Search results for 'Chris Chandler' (try it on Scholar)

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Profile: Christopher D. Chandler (University of Aberdeen)
  1.  12
    Chris Chandler, Jeff Brooks, Ryan Mulvaney & W. Pitt Derryberry (2009). Addressing the Relationships Among Moral Judgment Development, Authenticity, Nonprejudice, and Volunteerism. Ethics and Behavior 19 (3):201-217.
    This study addresses how moral judgment development, authenticity, and nonprejudice account for variance in scores pertaining to various motivational functions underlying volunteerism in order to clarify certain problems associated with previous research that has considered such relationships. In the study, 127 participants completed measurements that pertain to these constructs. Correlations revealed that moral judgment had a negligible relationship with both authenticity and nonprejudice, thereby affirming that the former construct is distinct from the latter two. Linear regression analyses supported that moral (...)
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  2.  1
    Chris E. Lalonde & Michael J. Chandler (1995). False Belief Understanding Goes to School: On the Social-Emotional Consequences of Coming Early or Late to a First Theory of Mind. Cognition and Emotion 9 (2-3):167-185.
  3. Chris E. Lalonde & Michael J. Chandler (1995). V6T 1Z4. Portions of These Data Were Presented at the Biennial Meeting of the Society for Research in Child Development, Seattle, WA, April 1991. We Would Especially Like to Thank Our Colleagues Suzanne Hala and Anna Fritz, Who Helped to Fashion and Administer the Various Theory-of-Mind Measures Used in This Study. Our Gratitude is Also Extended to the Teachers. [REVIEW] Cognition and Emotion 9 (1-3):167-185.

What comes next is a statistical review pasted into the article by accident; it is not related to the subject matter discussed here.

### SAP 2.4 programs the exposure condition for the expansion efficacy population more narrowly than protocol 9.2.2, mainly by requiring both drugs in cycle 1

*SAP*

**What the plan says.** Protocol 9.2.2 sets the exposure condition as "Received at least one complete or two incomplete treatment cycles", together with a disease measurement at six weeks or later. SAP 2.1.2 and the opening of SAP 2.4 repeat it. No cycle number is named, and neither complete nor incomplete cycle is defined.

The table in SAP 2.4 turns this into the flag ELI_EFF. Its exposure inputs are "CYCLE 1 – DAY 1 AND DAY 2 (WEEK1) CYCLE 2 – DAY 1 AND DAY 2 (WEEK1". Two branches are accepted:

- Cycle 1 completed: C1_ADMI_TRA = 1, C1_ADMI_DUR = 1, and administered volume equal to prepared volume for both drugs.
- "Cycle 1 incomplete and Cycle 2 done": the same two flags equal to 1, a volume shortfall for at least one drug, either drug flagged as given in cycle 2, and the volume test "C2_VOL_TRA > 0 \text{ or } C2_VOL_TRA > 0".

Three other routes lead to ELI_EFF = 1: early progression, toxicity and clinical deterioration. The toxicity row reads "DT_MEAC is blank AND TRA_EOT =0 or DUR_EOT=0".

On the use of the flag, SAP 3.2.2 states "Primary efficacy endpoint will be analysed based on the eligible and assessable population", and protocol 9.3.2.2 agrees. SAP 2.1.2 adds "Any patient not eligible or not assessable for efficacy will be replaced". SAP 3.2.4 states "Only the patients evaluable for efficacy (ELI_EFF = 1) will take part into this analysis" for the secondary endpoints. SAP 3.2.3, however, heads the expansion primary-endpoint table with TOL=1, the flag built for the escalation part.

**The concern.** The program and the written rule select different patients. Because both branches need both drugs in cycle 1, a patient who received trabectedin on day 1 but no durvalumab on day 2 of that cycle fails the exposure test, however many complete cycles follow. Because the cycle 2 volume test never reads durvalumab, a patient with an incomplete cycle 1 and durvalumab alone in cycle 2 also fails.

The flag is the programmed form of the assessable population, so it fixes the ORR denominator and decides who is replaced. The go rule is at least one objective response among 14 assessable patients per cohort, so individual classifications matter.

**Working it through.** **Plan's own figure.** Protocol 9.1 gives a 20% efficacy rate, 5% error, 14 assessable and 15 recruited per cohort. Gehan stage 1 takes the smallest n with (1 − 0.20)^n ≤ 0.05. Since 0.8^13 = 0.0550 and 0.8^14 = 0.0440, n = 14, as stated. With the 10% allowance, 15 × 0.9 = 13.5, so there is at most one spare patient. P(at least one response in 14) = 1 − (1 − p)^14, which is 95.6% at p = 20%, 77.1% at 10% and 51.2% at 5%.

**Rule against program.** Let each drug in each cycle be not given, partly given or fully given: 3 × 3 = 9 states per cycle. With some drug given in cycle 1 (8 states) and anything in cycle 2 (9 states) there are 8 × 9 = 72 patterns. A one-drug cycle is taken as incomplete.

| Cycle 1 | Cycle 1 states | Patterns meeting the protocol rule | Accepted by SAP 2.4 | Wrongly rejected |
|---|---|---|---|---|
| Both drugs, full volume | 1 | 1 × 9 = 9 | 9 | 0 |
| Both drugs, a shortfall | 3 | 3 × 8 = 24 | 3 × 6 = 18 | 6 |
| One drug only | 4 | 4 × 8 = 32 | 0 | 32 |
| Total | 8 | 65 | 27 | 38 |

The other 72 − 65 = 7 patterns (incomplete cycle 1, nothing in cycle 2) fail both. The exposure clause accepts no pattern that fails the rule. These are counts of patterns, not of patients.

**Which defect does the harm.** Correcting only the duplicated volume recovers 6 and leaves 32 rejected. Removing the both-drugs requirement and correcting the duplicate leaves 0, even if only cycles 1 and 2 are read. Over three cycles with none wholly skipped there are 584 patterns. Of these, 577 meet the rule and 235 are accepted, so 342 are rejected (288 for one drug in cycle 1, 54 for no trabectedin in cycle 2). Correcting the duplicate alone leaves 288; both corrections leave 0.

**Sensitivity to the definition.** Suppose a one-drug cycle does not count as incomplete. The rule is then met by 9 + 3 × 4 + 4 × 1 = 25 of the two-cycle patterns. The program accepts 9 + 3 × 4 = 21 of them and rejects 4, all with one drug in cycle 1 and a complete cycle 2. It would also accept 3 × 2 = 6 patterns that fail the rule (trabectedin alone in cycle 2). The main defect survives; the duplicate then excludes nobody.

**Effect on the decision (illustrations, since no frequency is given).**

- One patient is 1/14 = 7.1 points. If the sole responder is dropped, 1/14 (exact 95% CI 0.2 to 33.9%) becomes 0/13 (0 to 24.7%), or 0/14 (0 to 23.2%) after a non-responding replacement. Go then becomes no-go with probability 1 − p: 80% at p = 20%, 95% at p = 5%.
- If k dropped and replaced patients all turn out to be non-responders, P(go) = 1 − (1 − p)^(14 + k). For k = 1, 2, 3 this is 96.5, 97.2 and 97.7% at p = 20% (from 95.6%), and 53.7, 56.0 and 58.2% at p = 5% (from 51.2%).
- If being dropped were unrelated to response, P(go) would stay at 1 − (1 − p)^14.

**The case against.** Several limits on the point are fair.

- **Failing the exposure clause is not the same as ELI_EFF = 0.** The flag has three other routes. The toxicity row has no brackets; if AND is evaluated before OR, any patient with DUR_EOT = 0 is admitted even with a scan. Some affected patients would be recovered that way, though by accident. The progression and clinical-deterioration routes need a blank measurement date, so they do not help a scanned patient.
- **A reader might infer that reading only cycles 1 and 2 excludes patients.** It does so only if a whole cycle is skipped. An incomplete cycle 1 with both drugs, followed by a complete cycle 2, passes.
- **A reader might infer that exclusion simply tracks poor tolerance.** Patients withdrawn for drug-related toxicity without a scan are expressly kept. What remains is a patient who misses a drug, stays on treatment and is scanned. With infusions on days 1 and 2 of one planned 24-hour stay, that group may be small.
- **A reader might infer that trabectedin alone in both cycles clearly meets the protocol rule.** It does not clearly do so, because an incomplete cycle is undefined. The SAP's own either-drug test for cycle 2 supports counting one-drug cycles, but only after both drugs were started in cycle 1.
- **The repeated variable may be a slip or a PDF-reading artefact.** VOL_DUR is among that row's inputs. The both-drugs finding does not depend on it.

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  4. David Chandler & Bruce Robbins (2003). The Cosmopolitan Paradox: Response to Robbins: With Reply to Chandler. Radical Philosophy 118.
     
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  5.  5
    Bret Chandler (2010). The “Public” and “its” Ignorance: Reply to Wisniewski and Fenster. Critical Review 22 (1):85-96.
    In their debate about whether Cultural Studies is helpful for understanding public ignorance, Chris Wisniewski and Mark Fenster view ignorance as inevitably plaguing the public in mass democratic society; and they see ?the public? as an abstract entity. However, Pierre Bourdieu's sociology rightly contests these positions. A thorough investigation of the concrete social conditions of political ignorance reveals that ignorance is unevenly dispersed throughout social space and that its relevance depends on social position, such as that of the advantaged (...)